Figure 4: Effects of A. muciniphila or Amuc_1100* on the intestinal barrier function.

    (a) Portal plasma LPS (EU/ml). (b) Expression of Cnr1, Cldn3 and Ocln in the jejunum. (c) Expression of Cnr1, Cldn3 and Ocln in the ileum. (d) Expression of Lyz1, DefA, Reg3g and Pla2g2 in the jejunum. (e) Expression of Lyz1, DefA, Reg3g and Pla2g2 in the ileum. Data are presented as the mean ± s.e.m. Number of mice per group for a: ND: 8, HFD: 8, HFD live Akk synthetic: 5, HFD pasteurized Akk: 8, HFD Amuc_1100*: 9. Number of mice per group for b and d: ND: 8, HFD: 7, HFD live Akk synthetic: 8, HFD pasteurized Akk: 10, HFD Amuc_1100*: 9. Number of mice per group for c and e: ND: 9, HFD: 7, HFD live Akk synthetic: 8, HFD pasteurized Akk: 9, HFD Amuc_1100*: 9. Data were analyzed using one-way ANOVA followed by Tukey post hoc test. *P < 0.05; **P < 0.01; ***P < 0.001.

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Author information

  1. Present address: Metapopulation Research Centre, University of Helsinki, Helsinki, Finland.

    • Noora Ottman
  2. These authors contributed equally to this work.

    • Amandine Everard,
    • Céline Druart &
    • Clara Depommier

Affiliations

  1. Université catholique de Louvain, Louvain Drug Research Institute, WELBIO (Walloon Excellence in Life sciences and BIOtechnology), Metabolism and Nutrition Research Group, Brussels, Belgium.

    • Hubert Plovier,
    • Amandine Everard,
    • Céline Druart,
    • Clara Depommier,
    • Matthias Van Hul,
    • Lucie Geurts,
    • Nathalie M Delzenne &
    • Patrice D Cani
  2. Division of Computational and Systems Medicine, Department of Surgery and Cancer, Imperial College London, London, UK.

    • Julien Chilloux,
    • Antonis Myridakis &
    • Marc-Emmanuel Dumas
  3. Laboratory of Microbiology, Wageningen University, Wageningen, the Netherlands.

    • Noora Ottman,
    • Kees C H van der Ark,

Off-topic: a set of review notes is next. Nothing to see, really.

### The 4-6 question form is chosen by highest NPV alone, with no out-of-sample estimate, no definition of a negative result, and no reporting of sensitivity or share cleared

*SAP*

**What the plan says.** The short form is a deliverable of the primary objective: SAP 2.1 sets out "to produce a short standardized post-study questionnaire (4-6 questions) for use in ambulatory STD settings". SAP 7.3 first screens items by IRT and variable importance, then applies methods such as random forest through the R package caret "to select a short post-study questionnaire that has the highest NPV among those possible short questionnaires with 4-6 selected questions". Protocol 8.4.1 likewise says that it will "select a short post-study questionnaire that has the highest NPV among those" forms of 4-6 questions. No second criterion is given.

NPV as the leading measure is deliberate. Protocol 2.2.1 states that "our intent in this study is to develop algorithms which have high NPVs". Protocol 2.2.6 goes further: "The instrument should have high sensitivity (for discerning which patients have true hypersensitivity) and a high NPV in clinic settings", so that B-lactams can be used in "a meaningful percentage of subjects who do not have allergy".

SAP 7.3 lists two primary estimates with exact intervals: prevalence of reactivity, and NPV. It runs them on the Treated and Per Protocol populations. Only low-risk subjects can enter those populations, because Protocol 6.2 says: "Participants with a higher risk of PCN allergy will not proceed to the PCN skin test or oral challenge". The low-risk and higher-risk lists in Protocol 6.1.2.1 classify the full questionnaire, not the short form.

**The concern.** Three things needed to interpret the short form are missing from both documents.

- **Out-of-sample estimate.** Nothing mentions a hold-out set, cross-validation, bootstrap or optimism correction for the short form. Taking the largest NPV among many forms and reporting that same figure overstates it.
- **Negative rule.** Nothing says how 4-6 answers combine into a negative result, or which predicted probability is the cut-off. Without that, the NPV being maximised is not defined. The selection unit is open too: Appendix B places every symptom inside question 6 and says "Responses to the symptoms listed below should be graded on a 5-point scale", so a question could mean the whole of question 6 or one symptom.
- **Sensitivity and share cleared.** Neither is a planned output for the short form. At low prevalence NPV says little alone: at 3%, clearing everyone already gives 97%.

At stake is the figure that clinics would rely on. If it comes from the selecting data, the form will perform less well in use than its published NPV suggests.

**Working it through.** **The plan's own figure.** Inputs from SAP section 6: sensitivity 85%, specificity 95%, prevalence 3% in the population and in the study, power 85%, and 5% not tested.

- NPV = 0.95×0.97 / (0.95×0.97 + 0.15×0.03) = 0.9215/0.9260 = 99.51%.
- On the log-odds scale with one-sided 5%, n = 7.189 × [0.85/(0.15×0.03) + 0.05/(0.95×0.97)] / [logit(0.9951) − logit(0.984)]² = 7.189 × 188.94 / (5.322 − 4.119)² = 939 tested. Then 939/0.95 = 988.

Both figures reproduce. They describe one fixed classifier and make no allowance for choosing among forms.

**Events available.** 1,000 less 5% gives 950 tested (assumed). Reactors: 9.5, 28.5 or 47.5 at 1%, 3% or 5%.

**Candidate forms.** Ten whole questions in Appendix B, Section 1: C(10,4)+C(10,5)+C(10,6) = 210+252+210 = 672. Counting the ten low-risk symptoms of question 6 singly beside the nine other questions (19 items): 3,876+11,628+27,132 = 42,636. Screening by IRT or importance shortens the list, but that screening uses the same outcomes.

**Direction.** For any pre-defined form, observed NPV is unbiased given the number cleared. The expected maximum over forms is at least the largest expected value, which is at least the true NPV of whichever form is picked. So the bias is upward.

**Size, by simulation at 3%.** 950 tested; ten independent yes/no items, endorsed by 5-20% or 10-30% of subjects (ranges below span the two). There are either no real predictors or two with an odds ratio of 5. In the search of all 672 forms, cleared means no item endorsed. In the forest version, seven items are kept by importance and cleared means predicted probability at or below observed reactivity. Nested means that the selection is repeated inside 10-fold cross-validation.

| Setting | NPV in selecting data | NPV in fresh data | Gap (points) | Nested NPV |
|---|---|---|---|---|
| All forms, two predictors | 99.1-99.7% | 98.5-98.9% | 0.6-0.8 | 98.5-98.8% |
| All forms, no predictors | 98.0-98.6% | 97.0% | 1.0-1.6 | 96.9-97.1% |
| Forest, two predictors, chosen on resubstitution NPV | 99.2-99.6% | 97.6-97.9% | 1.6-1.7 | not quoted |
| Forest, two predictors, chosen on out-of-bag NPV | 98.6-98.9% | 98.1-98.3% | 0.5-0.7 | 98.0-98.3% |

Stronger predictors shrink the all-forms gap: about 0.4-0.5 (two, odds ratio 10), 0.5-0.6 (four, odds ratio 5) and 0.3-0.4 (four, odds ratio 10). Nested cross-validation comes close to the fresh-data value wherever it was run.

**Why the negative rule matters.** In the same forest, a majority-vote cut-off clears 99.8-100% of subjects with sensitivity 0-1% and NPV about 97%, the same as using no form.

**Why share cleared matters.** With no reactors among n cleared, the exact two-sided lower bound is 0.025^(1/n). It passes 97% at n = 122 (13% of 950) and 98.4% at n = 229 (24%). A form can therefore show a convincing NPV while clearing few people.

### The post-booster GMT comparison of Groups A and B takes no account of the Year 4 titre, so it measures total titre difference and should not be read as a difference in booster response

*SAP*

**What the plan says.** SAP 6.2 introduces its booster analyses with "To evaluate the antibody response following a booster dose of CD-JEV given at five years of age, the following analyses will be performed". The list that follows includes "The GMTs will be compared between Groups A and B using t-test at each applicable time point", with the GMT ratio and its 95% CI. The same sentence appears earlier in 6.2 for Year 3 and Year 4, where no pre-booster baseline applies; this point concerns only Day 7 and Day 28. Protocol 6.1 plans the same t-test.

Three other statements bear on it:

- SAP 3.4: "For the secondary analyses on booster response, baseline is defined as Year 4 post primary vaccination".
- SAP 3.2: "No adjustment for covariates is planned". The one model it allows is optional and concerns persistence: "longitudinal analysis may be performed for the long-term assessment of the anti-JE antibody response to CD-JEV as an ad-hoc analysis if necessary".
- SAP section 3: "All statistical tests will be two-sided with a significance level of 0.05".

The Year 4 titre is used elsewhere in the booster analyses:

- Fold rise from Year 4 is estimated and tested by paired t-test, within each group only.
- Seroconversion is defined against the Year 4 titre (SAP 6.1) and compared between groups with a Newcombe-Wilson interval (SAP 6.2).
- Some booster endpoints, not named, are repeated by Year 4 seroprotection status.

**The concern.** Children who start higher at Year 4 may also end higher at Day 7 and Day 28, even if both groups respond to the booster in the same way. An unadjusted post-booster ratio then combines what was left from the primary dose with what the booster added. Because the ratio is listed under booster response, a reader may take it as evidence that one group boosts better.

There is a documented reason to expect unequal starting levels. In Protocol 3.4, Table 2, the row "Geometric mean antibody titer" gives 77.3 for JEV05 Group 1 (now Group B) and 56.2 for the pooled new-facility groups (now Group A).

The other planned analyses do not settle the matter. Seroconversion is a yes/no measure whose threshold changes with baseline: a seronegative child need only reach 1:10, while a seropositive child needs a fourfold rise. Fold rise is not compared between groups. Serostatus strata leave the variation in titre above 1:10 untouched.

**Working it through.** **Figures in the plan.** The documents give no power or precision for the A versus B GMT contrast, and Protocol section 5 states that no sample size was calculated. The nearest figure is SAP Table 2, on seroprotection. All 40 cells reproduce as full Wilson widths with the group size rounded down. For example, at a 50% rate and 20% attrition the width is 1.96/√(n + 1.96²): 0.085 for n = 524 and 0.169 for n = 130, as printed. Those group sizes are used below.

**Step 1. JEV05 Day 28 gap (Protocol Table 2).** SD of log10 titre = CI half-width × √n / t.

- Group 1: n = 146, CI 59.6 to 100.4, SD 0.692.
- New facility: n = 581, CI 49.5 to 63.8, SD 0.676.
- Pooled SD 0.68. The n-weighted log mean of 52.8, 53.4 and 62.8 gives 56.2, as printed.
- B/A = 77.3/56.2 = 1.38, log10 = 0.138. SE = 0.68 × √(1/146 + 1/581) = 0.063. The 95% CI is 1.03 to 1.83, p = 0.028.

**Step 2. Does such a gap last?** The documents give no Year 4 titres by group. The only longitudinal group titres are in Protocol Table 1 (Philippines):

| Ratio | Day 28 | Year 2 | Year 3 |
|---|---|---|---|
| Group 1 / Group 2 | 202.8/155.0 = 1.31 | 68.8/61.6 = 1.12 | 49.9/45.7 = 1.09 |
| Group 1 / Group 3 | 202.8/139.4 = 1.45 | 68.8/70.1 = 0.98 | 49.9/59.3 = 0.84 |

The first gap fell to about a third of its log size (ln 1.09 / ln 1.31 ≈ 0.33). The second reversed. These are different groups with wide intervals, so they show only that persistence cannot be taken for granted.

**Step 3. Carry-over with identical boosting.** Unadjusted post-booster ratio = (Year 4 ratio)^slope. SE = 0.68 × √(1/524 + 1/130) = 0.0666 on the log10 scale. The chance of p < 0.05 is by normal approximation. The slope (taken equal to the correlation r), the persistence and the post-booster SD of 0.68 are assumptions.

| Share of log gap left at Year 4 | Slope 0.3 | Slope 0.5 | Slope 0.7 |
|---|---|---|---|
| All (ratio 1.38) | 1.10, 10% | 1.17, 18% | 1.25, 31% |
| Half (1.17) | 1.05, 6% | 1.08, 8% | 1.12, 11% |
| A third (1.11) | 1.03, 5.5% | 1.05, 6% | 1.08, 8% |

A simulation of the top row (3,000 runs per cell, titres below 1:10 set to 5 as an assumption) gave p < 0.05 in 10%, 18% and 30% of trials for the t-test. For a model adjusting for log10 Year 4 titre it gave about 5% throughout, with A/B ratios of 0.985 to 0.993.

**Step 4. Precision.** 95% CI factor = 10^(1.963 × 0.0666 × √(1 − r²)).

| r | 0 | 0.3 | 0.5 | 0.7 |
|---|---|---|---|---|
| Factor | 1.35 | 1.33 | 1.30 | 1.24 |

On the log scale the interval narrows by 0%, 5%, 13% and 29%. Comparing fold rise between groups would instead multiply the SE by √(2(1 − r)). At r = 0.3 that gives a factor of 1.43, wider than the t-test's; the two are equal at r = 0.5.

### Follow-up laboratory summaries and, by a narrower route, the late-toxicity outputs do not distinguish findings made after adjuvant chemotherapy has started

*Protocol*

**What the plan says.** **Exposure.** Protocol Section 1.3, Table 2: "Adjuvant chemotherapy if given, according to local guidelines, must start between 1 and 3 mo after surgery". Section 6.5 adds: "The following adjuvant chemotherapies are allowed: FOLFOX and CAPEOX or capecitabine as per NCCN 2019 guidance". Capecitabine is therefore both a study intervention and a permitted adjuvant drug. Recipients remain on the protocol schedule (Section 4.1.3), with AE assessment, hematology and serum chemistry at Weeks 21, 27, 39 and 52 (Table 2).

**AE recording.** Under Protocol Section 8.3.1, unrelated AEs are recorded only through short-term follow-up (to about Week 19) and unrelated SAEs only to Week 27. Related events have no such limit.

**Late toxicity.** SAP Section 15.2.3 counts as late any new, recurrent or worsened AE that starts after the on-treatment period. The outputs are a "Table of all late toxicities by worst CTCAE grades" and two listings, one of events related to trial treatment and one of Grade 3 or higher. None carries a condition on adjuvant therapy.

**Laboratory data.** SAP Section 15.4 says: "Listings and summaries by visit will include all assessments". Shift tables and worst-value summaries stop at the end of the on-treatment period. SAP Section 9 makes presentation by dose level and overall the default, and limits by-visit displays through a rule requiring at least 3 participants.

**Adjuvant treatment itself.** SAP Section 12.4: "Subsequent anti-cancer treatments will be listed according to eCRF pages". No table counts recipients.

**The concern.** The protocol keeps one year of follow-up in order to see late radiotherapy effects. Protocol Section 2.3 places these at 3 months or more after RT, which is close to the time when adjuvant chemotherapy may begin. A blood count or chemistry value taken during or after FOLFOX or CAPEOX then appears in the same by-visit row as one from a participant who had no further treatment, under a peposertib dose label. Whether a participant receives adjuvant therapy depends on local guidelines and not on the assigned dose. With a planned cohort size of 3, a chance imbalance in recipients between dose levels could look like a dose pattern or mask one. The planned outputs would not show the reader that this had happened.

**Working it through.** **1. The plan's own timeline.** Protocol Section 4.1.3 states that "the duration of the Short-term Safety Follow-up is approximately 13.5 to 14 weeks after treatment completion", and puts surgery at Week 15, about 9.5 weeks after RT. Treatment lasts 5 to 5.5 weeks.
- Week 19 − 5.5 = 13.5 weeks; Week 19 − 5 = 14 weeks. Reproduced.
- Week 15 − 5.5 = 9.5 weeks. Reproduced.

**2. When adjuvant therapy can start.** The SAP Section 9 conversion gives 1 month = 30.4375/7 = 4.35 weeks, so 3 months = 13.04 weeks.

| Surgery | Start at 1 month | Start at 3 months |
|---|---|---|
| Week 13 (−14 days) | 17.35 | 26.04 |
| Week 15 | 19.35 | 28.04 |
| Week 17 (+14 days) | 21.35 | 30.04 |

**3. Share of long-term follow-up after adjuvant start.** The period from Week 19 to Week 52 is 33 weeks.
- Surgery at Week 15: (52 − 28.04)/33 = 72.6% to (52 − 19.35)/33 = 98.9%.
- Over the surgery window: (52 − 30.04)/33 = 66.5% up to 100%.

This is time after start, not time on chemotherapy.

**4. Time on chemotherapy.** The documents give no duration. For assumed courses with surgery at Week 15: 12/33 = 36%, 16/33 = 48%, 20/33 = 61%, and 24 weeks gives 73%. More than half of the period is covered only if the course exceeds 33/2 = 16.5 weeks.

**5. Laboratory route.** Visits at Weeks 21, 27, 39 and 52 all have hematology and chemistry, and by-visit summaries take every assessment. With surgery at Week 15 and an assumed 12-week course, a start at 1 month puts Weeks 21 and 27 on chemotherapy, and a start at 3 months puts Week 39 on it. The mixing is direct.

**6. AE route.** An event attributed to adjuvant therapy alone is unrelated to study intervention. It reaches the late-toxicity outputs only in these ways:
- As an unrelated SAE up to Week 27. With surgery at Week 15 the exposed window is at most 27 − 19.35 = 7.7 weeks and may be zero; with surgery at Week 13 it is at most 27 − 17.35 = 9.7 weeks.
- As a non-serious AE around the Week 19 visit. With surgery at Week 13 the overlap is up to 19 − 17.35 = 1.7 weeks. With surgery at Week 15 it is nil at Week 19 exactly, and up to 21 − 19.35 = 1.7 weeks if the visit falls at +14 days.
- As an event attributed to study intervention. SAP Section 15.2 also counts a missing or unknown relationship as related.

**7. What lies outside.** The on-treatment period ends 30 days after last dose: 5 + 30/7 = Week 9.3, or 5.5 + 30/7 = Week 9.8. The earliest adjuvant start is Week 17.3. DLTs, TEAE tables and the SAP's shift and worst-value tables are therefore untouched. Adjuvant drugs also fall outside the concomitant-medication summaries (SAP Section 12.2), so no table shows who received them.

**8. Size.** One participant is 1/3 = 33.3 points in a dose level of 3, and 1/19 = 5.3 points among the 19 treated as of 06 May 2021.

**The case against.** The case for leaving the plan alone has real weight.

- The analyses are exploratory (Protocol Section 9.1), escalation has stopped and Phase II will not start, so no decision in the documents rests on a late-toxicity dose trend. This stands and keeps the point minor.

• Steven Aalvink,
    • Clara Belzer &
    • Willem M de Vos
  4. Institute of Metabolic and Cardiovascular Diseases, I2MC, Inserm, UMR 1048, Toulouse, France.

    • Thibaut Duparc,
    • Laeticia Lichtenstein &
    • Laurent O Martinez
  5. RPU Immunobiology, Department of Bacteriology & Immunology, University of Helsinki, Helsinki, Finland.

    • Judith Klievink,
    • Arnab Bhattacharjee &
    • Willem M de Vos
  6. Pole of Endocrinology, Diabetes and Nutrition, Institut de Recherche Expérimentale et Clinique IREC, Cliniques Universitaires Saint-Luc, Université catholique de Louvain, Brussels, Belgium.

    • Dominique Maiter,
    • Audrey Loumaye,
    • Michel P Hermans &
    • Jean-Paul Thissen

Contributions

P.D.C. and W.M.d.V. conceived the project. P.D.C. supervised the preclinical and clinical aspects, and W.M.d.V. the microbial culturing and expression. P.D.C. and H.P. designed the mouse experiments, performed experiments and interpreted all the results, generated figures and tables and wrote the manuscript; A.E., C. Druart, M.V.H., L.G. and C. Depommier performed experiments. J.C., A.M. and M.-E.D. performed 1H-NMR and UPLC-MS metabolomic analyses. N.M.D. provided reagents and analytic tools. T.D., L.L. and L.O.M. analyzed plasma lipoprotein profiles. C.B., K.C.H.v.d.A., H.P., C. Druart and S.A. performed the culturing and pasteurization of A. muciniphila. J.K. produced and purified Amuc_1100*, which was structurally analyzed by A.B. In vitro analysis of A. muciniphila and Amuc_1100* signaling was carried out by N.O. and C.B. J.-P.T., M.P.H., A.L., D.M., A.E., C. Druart, C. Depommier, W.M.d.V. and P.D.C. designed the clinical study. D.M., A.L., M.P.H. and J.-P.T., screened the subjects and contributed to follow-up. A.E., C. Druart, C. Depommier and P.D.C. followed subjects during the study. All authors discussed results and approved the manuscript.

Competing financial interests

A.E., C. Druart, P.D.C., C.B. and W.M.d.V. are inventors on patent applications dealing with the use of A. muciniphila and its components in the treatment of obesity and related disorders.